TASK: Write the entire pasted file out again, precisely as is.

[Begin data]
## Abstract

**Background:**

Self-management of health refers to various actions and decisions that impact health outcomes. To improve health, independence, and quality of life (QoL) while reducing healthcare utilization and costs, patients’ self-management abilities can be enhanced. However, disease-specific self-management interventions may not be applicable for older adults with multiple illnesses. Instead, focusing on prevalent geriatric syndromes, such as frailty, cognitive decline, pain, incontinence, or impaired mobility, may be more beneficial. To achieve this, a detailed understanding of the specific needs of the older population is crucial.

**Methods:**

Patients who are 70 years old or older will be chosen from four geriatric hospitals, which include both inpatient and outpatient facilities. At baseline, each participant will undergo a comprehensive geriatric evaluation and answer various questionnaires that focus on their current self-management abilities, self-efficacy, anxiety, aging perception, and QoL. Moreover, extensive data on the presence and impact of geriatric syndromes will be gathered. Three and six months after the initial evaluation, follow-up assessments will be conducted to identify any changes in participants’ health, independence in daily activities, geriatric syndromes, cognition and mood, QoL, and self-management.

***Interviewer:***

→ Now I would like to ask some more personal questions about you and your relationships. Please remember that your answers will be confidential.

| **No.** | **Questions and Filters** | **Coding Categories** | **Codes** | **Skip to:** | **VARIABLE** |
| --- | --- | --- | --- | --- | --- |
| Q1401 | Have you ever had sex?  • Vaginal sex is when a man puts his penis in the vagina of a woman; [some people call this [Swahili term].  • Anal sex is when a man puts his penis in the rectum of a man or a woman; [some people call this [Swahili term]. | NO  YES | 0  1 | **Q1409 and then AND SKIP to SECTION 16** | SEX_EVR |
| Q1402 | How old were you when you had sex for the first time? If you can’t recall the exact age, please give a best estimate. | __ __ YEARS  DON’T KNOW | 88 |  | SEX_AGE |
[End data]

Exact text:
## Abstract

**Background:**

Self-management of health refers to various actions and decisions that impact health outcomes. To improve health, independence, and quality of life (QoL) while reducing healthcare utilization and costs, patients’ self-management abilities can be enhanced. However, disease-specific self-management interventions may not be applicable for older adults with multiple illnesses. Instead, focusing on prevalent geriatric syndromes, such as frailty, cognitive decline, pain, incontinence, or impaired mobility, may be more beneficial. To achieve this, a detailed understanding of the specific needs of the older population is crucial.

**Methods:**

Patients who are 70 years old or older will be chosen from four geriatric hospitals, which include both inpatient and outpatient facilities. At baseline, each participant will undergo a comprehensive geriatric evaluation and answer various questionnaires that focus on their current self-management abilities, self-efficacy, anxiety, aging perception, and QoL. Moreover, extensive data on the presence and impact of geriatric syndromes will be gathered. Three and six months after the initial evaluation, follow-up assessments will be conducted to identify any changes in participants’ health, independence in daily activities, geriatric syndromes, cognition and mood, QoL, and self-management.

***Interviewer:***

→ Now I would like to ask some more personal questions about you and your relationships. Please remember that your answers will be confidential.

| **No.** | **Questions and Filters** | **Coding Categories** | **Codes** | **Skip to:** | **VARIABLE** |
| --- | --- | --- | --- | --- | --- |
| Q1401 | Have you ever had sex?  • Vaginal sex is when a man puts his penis in the vagina of a woman; [some people call this [Swahili term].  • Anal sex is when a man puts his penis in the rectum of a man or a woman; [some people call this [Swahili term]. | NO  YES | 0  1 | **Q1409 and then AND SKIP to SECTION 16** | SEX_EVR |
| Q1402 | How old were you when you had sex for the first time? If you can’t recall the exact age, please give a best estimate. | __ __ YEARS  DON’T KNOW | 88 |  | SEX_AGE |